Central and Eastern Europe
Electronic healthcare, or simply eHealth, involves using information and communication technologies (ICT) for healthcare. Implementation of eHealth is progressing in the countries where bnt attorneys are represented, albeit at different paces.
What is the current status of eHealth in the CEE? Does eHealth protect sensitive patient data? Who can access patients’ medical records? Do healthcare providers (HCP) or health care professionals (HC professionals) have to observe any deadlines?
In Slovakia, eHealth has been formally implemented and operational since 1 January 2018. The launch of the system was protested by HCPs and HC professionals, who complained that the system was not ready for all outpatient departments. To date, not every HCP or HC professional is connected to the eHealth system, even though not abiding by eHealth legislation may result in sanctions.
The eHealth system in Slovakia is designed as follows: patients only need to show doctors their electronic ID (eID) cards instead of insurance cards. Their doctors will scan the eIDs with a reader, and will immediately receive the patient’s medical information. Medical records will also be available online ‒ accessible to patients from everywhere. Doctors then prescribe medication online, so that all patients need to do is to present their eID card to the pharmacy.
The following services are live: ePrescription, eAuthentification, eExamination and Citizen Health eBook. Extensive functions, such as eLAB, Patient Summary and eMedication, are scheduled to be added in 2018.
According to SIDC annual statistics on ePrescription available on the SIDC website, 6,254,216 ePrescriptions were issued in March 2018, with a rising trend in prescribed and issued ePrescriptions since January 2018.
Are (sensitive) personal data protected? Who can access patients’ medical records?
In Slovakia, patients can access their Citizen Health eBook (CHeB) on the National Health Portal by using their eID with a chip. The CHeB will automatically display data from the information systems of healthcare providers (i.e. hospitals, pharmacies, ambulances, laboratories) and health insurance companies. General practitioners (GPs) have unrestricted access to their patients’ medical records (excluding records on mental health). Specialists will have access only to a patient summary (containing basic information on the patient´s health status), while the patient’s consent is required for other parts of the CHeB.
Doctors sign in to the system with their healthcare professional eID. Their information system will then communicate with eHealth and send the information safely to the CHeB (after electronically signing, encrypting and separating clinical and identification patient data).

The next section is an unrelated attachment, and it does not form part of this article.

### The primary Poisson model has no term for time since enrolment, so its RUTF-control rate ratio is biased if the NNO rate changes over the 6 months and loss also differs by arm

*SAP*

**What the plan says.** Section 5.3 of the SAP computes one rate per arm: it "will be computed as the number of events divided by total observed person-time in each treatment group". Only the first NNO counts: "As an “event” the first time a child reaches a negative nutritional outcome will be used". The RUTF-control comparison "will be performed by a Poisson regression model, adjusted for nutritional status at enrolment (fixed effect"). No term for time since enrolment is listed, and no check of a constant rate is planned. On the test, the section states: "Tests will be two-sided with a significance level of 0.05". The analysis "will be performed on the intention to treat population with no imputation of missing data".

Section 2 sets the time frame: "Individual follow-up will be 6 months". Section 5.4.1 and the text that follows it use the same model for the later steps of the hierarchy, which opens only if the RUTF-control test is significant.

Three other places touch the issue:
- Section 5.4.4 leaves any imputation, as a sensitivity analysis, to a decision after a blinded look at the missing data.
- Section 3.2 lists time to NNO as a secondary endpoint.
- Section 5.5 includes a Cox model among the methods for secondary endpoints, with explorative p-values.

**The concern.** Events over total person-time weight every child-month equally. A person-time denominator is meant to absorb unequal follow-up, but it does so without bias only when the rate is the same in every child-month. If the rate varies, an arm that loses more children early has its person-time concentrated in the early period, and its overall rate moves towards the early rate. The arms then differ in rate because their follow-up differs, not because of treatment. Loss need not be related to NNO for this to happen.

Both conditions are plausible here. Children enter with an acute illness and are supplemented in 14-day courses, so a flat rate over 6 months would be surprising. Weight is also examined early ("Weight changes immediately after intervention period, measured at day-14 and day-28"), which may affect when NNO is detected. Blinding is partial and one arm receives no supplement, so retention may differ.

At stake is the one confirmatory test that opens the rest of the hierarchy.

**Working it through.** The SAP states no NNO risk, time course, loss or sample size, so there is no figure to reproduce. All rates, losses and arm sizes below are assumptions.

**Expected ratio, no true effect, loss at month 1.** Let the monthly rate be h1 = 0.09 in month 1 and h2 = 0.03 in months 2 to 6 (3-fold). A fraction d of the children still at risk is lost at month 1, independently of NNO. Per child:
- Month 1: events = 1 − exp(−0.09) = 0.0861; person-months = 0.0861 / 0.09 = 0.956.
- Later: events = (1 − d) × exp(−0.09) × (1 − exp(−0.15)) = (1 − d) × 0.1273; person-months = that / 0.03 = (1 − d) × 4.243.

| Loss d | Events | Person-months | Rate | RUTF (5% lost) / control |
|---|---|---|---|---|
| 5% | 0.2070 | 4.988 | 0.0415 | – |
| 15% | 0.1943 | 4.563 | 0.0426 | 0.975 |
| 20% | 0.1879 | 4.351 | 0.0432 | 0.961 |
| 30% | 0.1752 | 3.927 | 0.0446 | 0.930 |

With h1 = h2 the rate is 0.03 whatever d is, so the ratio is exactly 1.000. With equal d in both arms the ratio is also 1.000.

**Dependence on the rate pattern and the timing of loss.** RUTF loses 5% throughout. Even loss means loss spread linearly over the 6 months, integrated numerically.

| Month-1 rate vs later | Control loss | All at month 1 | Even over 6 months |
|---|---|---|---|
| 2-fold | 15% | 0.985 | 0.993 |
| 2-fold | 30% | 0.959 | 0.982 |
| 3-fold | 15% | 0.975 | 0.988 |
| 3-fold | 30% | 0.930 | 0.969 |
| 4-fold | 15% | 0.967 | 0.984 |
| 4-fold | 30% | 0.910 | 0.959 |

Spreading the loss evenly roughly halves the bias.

The HCP is considered a controller under the law on personal data protection, and as such must adopt appropriate technical and organizational measures. This obligation exists even if data processing is outsourced, since the General Data Protection Regulation (GDPR) imposes strict requirements for choosing a processor. Once the GDPR comes into force, a controller that processes so-called “sensitive” personal data ‒ which include, for example, health or biometric data ‒ on a large scale will be obliged to perform a so-called DPIA (DPIA – Data Protection Impact Assessment). The GDPR does not define the term “on a large scale”, but an example would be personal data processing by hospitals.
Healthcare professionals were required to obtain an HC professional eID and sign in to the National Health Portal by 1 January 2018. Sanctions for non-compliance with law are different for HCPs and HC professionals. Patients must present eIDs to their doctors from 1 January 2022. Until then, patients can also present themselves with an insurance card.
In Estonia and Lithuania, the eHealth system has been implemented and provides the following services: (i) the Patient Portal, allowing patients to view their medical data, appoint representative(s) and act on behalf of persons who have appointed them as their representative, (ii) Health information systems, including electronic health records, allowing doctors quick access to a patient’s complete health information, (iii) ePrescription, (iv) Digital Registration, (v) eMedical Certificate.
In the Czech Republic, only ePrescription is operational, while the eHealth records service is in legislative preparation. According to SIDC annual statistics on ePrescription available on the SIDC website, 4,776,215 ePrescriptions were issued in March 2018.
In Germany and Bulgaria, eHealth system services have not been launched so far but implementation is pending.
Implementation of the eHealth system is almost completely achieved in Hungary. Publicly-founded HCPs ‒ so called “family doctors” ‒ as well as pharmacies had to register by 1 November 2017. Private HCPs need to register by 1 November 2018.
In Poland, implementation of eHealth is pending but facing ever more obstacles along the way. For a couple of years now, e-Verification has been operational, i.e. HCPs or HCOs can verify and confirm a given patient’s eligibility for publicly-funded treatment online. Additionally, e-Doctor sick-leave certificates have been launched. The plan is that by the end of June 2018 these e-certificates will be the mandatory form of filing doctor’s sick-leaves (with the social insurance office and the employer); the paper form will be allowed in emergency cases only. E-prescriptions are on the verge of being introduced. Under an initial phase-in programme, connection is supposed to be launched in the first half of 2018. Patient health books are kept in paper form.